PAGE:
Our Miss Gibbs

Our Miss Gibbs
The cast of Our Miss Gibbs
Gertie Millar as Mary Gibbs dressed as Pierrot

Our Miss Gibbs is an Edwardian musical comedy in two acts by 'Cryptos' and James T. Tanner, with lyrics by Adrian Ross and Percy Greenbank, music by Ivan Caryll and Lionel Monckton. Produced by George Edwardes, it opened at the Gaiety Theatre in London on 23 January 1909 and ran for an extremely successful 636 performances. It starred Gertie Millar, Edmund Payne and George Grossmith, Jr. The young Gladys Cooper played the small role of Lady Connie.

The show also had a short Broadway run in 1910.[1] It was revived at the Finborough Theatre, London, in May 2006. This was the first professional London production since 1910. The piece was regularly revived by amateur theatre groups, particularly in Britain, from the 1920s into the 1950s but it has been produced only rarely since then.[2] Our Miss Gibbs was revived by Lyric Theatre in July and August 2011 at the Mountain View Center for the Performing Arts and the Lesher Center for the Arts in Walnut Creek, California. The revival featured a cast of 22 and a 9-piece orchestra. [1]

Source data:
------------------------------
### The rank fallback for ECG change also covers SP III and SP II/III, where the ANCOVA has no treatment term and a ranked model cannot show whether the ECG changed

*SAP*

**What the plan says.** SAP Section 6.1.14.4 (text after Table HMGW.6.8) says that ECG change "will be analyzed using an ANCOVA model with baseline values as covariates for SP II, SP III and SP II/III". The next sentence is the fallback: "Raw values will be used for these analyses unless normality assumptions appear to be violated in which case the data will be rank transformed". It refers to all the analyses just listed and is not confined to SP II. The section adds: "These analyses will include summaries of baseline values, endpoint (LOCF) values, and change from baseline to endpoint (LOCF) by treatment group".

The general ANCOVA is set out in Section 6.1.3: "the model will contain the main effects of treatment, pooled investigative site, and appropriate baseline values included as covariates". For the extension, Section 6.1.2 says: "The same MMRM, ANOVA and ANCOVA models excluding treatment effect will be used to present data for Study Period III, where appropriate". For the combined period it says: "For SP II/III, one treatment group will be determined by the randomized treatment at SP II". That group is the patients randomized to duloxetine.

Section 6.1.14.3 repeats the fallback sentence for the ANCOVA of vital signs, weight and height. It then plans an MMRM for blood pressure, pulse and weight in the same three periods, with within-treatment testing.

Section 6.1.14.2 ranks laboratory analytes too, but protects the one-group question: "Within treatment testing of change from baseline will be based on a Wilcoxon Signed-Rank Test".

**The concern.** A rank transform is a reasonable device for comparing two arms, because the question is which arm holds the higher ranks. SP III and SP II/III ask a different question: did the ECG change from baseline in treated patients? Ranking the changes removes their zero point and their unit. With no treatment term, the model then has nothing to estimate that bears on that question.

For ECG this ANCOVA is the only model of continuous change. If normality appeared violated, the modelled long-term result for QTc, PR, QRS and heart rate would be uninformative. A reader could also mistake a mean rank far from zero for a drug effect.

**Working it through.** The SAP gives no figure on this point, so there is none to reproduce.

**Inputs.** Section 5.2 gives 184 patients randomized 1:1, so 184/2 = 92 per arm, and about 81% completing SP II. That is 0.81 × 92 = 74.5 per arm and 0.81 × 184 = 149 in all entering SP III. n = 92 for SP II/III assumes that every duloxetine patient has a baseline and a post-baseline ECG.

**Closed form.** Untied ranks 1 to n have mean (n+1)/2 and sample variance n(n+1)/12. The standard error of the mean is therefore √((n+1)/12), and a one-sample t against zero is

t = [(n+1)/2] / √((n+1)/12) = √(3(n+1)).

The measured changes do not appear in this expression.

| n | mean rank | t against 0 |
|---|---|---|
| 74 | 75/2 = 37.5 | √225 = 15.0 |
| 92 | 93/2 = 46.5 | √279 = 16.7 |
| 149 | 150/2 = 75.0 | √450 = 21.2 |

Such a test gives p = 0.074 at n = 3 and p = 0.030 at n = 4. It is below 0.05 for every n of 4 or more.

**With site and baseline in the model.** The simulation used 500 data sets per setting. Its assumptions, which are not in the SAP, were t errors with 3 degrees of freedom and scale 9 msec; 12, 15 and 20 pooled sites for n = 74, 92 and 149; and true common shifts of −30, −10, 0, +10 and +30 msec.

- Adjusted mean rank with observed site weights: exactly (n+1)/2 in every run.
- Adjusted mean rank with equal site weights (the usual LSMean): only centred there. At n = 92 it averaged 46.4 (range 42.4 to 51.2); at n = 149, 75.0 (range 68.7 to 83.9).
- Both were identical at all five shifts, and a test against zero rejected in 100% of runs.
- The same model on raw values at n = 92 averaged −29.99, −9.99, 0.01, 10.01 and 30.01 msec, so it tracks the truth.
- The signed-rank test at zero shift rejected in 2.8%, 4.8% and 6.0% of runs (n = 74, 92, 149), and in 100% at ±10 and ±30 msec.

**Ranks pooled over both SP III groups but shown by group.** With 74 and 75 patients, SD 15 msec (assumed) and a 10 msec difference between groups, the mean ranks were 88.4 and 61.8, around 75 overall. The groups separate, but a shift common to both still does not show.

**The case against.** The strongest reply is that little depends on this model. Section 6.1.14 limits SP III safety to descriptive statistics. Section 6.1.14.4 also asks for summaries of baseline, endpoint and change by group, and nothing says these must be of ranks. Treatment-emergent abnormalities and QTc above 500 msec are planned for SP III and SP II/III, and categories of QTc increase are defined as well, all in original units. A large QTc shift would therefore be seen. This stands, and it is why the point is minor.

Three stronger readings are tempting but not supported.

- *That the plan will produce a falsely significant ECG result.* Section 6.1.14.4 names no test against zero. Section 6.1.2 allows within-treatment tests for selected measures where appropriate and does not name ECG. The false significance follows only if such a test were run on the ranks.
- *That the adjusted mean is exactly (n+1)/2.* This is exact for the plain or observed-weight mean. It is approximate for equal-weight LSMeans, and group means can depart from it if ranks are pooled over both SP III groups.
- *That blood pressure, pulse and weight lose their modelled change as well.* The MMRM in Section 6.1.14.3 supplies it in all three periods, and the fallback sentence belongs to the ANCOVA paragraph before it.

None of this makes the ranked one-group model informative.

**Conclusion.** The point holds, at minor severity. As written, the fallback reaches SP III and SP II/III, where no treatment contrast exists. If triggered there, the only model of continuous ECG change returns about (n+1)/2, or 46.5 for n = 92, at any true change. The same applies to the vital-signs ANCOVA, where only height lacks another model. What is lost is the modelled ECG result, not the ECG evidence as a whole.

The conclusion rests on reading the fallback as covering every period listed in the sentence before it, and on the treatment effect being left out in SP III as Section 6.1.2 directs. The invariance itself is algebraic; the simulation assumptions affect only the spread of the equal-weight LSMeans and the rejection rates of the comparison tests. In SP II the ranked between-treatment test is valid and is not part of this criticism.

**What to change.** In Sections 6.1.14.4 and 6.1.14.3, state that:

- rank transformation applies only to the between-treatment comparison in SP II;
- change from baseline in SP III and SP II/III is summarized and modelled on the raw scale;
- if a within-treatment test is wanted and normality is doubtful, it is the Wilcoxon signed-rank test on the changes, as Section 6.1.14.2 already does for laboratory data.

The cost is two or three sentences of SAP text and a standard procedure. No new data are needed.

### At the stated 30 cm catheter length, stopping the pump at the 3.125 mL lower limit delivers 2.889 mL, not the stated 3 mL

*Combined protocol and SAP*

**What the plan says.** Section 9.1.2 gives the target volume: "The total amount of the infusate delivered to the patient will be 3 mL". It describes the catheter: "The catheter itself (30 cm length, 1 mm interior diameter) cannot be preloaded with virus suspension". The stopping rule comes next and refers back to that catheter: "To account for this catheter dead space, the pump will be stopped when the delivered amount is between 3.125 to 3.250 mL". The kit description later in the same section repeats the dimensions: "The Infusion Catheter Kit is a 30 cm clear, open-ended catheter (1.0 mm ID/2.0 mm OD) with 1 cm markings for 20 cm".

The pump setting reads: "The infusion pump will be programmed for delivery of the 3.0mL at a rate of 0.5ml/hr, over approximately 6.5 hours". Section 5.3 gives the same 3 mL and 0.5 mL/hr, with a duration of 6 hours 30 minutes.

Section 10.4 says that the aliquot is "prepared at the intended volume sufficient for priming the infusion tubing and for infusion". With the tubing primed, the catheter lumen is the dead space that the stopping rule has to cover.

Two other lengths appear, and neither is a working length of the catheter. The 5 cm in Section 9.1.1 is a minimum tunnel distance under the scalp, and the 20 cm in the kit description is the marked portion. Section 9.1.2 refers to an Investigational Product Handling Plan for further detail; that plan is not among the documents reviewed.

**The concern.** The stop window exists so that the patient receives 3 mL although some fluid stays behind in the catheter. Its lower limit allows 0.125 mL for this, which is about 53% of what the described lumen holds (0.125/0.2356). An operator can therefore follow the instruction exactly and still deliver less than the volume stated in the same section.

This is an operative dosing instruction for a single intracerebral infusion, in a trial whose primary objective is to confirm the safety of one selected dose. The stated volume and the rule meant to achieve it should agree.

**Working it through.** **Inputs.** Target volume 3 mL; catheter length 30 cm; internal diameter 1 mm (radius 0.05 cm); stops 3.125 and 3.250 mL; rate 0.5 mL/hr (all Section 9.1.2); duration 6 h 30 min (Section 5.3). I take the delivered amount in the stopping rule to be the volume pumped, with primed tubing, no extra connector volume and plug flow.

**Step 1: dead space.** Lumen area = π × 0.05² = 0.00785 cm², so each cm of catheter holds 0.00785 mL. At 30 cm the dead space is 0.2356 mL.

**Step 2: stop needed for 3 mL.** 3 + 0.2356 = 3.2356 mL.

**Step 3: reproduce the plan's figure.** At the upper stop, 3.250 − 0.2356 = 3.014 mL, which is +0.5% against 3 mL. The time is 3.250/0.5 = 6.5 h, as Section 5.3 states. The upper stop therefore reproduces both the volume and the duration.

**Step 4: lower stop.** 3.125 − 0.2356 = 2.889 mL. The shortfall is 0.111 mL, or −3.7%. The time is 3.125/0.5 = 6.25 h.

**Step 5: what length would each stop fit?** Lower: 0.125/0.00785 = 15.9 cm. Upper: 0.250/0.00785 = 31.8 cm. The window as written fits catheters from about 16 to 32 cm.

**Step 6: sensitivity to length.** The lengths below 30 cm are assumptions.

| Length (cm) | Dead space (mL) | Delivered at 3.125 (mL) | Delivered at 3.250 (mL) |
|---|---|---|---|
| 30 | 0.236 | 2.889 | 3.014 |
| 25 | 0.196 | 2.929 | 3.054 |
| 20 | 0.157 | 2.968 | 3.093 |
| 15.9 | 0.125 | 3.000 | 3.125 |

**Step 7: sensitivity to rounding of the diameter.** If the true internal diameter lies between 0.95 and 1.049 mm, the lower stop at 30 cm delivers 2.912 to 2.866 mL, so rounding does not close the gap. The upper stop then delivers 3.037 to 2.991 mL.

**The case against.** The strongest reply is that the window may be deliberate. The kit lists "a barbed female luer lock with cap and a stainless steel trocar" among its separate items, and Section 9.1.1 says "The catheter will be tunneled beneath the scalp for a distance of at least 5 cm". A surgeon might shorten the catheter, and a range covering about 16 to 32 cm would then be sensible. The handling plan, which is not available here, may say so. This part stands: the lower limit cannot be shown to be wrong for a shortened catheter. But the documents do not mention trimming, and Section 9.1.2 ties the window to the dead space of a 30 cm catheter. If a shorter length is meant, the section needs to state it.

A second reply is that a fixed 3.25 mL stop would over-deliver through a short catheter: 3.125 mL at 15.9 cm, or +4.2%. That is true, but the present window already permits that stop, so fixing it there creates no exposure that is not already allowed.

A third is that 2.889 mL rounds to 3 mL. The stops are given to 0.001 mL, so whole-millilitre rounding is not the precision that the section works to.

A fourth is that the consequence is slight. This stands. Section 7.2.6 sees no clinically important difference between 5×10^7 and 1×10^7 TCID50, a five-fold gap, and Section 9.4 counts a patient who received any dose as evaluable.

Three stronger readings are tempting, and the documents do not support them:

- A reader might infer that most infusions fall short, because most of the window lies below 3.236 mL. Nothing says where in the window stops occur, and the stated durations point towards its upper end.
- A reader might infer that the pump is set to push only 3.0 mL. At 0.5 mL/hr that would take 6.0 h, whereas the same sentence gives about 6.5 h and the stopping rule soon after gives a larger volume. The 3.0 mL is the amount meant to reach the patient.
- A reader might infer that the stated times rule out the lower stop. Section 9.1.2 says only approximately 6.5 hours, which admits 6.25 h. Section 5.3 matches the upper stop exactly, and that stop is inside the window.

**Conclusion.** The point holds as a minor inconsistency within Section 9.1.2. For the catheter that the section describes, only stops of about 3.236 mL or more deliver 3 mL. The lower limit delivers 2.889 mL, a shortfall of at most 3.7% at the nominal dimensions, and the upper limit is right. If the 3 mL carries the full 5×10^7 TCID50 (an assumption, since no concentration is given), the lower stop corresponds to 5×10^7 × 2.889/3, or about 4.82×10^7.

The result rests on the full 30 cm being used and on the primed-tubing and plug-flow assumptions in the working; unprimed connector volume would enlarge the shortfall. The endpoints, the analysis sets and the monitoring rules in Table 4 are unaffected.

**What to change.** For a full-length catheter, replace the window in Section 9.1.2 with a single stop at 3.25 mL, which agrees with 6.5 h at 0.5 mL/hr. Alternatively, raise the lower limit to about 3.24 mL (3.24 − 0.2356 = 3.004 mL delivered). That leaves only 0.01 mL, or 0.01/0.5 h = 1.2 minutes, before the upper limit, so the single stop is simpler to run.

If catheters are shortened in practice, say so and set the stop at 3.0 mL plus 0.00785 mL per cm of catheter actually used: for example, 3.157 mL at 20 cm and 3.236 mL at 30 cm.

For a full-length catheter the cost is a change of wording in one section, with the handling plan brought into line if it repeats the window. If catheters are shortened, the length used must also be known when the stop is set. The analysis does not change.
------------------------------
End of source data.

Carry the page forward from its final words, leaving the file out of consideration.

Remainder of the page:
Roles and original cast

  • The Hon. Hughie Pierrepoint (An Amateur Criminal) – George Grossmith, Jr.
  • Slithers (A Professional Crook) – Robert Hale
  • Mr. Toplady (Manager at Garrod's) – Arthur Hatherton
  • Lord Eynsford (In Love with Mary) – J. Edward Fraser
  • Mr. Amalfy (The Director-General of the White City) – H. B. Burcher